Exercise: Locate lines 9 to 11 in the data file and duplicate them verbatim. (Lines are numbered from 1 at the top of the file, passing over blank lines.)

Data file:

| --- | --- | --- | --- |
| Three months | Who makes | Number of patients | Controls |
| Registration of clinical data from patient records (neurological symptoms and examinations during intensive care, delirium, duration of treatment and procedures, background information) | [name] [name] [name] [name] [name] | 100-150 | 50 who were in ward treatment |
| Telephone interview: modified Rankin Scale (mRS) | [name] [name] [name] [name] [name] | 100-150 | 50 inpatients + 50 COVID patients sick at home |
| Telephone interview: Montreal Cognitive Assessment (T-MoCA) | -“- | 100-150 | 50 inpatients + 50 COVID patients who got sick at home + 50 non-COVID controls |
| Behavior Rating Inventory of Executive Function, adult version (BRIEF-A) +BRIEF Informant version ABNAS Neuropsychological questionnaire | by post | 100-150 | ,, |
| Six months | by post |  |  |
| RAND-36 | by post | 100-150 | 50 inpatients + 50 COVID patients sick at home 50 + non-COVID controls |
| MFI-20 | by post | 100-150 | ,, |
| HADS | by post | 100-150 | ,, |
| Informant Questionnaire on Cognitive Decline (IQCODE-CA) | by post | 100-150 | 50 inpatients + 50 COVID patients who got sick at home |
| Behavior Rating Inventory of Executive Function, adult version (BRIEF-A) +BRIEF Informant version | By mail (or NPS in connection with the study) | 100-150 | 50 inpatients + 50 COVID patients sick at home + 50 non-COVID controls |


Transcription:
| MFI-20 | by post | 100-150 | ,, |
| HADS | by post | 100-150 | ,, |
| Informant Questionnaire on Cognitive Decline (IQCODE-CA) | by post | 100-150 | 50 inpatients + 50 COVID patients who got sick at home |